It takes effort. But it’s a completely different type of effort to the past exhaustion of ‘just trying to stop.’ It’s effort which empowers, feels productive, and gives you freedom. If you are struggling, take heart- you can get control of it. It’s a part of you- that can’t be denied. So come to terms with it and work through it. Thank you for this article!

    Reply
    • Hi Elena,

      It sounds like you’ve done a fantastic job of embracing Mindfulness and Acceptance Skills Training along with the other treatment modalities you mentioned. Thank you for sharing your experience.

      Reply
  • Thank you so much, wonderful article. I can relate so much to it.
    However, I don’t know how to feel about the fact that I was picking my skin while reading this article.

    Reply
    • Hi OS,

      I’m delighted to hear that you related to this article. As I noted in the article, skin-picking can often be an automatic, unconscious behavior. It can be frustrating to realize that the skin has already been damaged without your knowledge of it happening in the first place. Nonetheless, treatment can always be adapted to address behaviors that are automatic, conscious, or both.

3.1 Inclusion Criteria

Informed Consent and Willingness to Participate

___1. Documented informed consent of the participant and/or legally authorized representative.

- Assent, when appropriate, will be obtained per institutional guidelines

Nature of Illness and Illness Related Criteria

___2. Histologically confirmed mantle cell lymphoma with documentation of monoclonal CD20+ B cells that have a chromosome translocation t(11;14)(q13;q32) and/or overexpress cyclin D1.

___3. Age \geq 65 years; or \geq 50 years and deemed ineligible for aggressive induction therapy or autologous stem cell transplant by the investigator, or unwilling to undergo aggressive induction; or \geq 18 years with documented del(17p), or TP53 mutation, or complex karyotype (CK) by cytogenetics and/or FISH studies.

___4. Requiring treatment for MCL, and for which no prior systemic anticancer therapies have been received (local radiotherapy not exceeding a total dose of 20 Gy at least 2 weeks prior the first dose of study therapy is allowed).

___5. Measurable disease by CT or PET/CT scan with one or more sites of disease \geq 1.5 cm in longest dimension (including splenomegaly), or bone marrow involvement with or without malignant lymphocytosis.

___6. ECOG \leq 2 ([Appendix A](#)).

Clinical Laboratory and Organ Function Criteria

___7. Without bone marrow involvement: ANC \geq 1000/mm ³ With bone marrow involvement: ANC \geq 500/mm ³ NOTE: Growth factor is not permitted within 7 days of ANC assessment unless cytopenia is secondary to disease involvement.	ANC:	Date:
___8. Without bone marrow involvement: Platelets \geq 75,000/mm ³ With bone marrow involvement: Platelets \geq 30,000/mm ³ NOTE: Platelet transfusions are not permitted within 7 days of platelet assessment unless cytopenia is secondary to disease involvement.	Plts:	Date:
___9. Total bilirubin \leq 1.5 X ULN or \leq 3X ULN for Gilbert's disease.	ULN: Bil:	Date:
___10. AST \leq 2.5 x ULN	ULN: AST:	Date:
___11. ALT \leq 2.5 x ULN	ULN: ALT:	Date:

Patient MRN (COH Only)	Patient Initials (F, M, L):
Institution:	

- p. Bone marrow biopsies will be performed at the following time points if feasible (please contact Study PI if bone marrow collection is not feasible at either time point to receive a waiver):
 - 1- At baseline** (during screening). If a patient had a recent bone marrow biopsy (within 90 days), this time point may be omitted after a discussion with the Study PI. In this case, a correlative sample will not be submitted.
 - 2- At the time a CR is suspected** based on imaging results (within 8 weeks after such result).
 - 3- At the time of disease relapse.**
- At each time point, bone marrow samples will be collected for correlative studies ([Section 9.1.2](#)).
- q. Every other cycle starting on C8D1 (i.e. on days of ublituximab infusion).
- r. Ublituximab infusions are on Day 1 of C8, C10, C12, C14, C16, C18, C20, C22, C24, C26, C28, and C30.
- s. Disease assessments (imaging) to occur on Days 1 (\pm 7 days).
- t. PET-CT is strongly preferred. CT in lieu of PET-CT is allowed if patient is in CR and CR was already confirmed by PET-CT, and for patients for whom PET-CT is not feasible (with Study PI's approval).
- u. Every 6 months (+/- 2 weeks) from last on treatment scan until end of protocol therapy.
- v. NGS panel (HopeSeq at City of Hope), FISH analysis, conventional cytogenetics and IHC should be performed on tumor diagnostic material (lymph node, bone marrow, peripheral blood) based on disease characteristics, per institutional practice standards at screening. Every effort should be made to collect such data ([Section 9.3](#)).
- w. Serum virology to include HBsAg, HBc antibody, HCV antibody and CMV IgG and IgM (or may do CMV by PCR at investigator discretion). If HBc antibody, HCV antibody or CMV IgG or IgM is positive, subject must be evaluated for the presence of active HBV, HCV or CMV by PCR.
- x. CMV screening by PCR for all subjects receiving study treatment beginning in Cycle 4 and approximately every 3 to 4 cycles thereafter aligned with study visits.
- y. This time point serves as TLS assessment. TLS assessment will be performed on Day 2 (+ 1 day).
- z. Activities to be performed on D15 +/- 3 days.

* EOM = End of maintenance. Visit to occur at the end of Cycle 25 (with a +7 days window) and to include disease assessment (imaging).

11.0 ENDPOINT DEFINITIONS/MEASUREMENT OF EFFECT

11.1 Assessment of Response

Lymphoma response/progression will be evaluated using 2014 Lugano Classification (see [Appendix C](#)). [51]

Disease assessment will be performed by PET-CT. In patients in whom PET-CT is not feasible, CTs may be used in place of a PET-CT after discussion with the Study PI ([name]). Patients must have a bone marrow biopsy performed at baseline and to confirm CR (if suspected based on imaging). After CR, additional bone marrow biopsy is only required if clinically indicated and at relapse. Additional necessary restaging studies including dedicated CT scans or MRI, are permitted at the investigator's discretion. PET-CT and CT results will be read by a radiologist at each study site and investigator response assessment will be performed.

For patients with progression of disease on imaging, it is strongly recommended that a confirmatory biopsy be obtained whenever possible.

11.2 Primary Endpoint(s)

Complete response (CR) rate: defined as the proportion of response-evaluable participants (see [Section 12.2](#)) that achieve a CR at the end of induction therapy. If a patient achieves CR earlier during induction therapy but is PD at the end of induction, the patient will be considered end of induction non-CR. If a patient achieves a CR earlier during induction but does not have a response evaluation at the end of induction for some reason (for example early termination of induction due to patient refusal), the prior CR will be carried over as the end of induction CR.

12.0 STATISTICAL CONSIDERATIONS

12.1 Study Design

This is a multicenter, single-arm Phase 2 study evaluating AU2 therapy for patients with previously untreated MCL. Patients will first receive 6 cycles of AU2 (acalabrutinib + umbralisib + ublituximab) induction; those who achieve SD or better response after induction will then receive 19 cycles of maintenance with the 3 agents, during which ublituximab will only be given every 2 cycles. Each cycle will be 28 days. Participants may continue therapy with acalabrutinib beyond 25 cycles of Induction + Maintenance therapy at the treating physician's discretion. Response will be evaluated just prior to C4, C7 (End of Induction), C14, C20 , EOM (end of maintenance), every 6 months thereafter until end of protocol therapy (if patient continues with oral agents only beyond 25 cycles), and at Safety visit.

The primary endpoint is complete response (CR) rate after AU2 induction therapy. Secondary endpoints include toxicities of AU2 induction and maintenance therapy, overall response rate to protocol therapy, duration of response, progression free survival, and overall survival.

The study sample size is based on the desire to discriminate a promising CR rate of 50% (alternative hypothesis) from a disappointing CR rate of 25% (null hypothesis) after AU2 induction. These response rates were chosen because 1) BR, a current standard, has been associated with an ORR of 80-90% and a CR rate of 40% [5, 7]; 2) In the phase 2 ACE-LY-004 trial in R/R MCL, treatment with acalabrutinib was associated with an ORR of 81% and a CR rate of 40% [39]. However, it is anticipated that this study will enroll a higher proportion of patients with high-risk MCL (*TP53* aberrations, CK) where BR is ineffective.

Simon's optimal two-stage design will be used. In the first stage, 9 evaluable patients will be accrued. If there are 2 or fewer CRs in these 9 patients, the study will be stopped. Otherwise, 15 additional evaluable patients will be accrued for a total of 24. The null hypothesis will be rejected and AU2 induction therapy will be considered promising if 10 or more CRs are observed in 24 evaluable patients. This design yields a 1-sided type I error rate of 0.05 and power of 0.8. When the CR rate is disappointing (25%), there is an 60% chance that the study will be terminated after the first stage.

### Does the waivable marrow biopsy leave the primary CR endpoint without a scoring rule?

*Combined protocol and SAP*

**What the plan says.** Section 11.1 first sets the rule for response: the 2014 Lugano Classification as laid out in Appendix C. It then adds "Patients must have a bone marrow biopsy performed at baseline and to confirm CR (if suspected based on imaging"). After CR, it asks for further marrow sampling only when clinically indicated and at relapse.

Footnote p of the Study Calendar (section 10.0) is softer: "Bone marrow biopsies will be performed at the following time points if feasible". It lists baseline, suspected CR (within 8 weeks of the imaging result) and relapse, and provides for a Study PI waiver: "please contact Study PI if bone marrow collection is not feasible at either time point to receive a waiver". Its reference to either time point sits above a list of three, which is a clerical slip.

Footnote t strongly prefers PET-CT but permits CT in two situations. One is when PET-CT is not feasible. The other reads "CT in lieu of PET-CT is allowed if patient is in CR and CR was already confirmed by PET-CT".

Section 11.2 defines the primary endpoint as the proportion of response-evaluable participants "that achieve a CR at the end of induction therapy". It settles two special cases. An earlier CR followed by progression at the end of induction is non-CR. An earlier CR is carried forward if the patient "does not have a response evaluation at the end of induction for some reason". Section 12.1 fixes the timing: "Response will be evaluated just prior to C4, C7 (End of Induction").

Reply
  • Thank you for this. It opened my eyes. I tried to tell my mum about my self-diagnosis but she just said it was a bad habit and that i should just stop.
    I have had it since I was about 4 years old and it has now escalated as i am now 14 and have acne.
    I don’t know what to do honestly and I’m really worried. Thinking about it now brings tears to my eyes. I have never been taught about this in school; I agree with you. You hear schools teaching about depression, anxiety and ,though they are also important, never once was skin picking mentioned.
    I have tried to stop picking at my skin as well as other things such as nail biting yet have not once been successful.
    I want to get help but my mum will find out if I try to get therapy. Right? Therapy sessions need to be paired for and have to have parental permission as far as I’m aware. I am also not allowed to just go out by myself to go to a session, therefore trying to stop his is very difficult for me.
    Please could I have some advice on what to do? I’m very worried that I will permanently deform my body. My back and face have lots of scars already and many fresh wounds and being a teenager is hard with that as people at school…

    Reply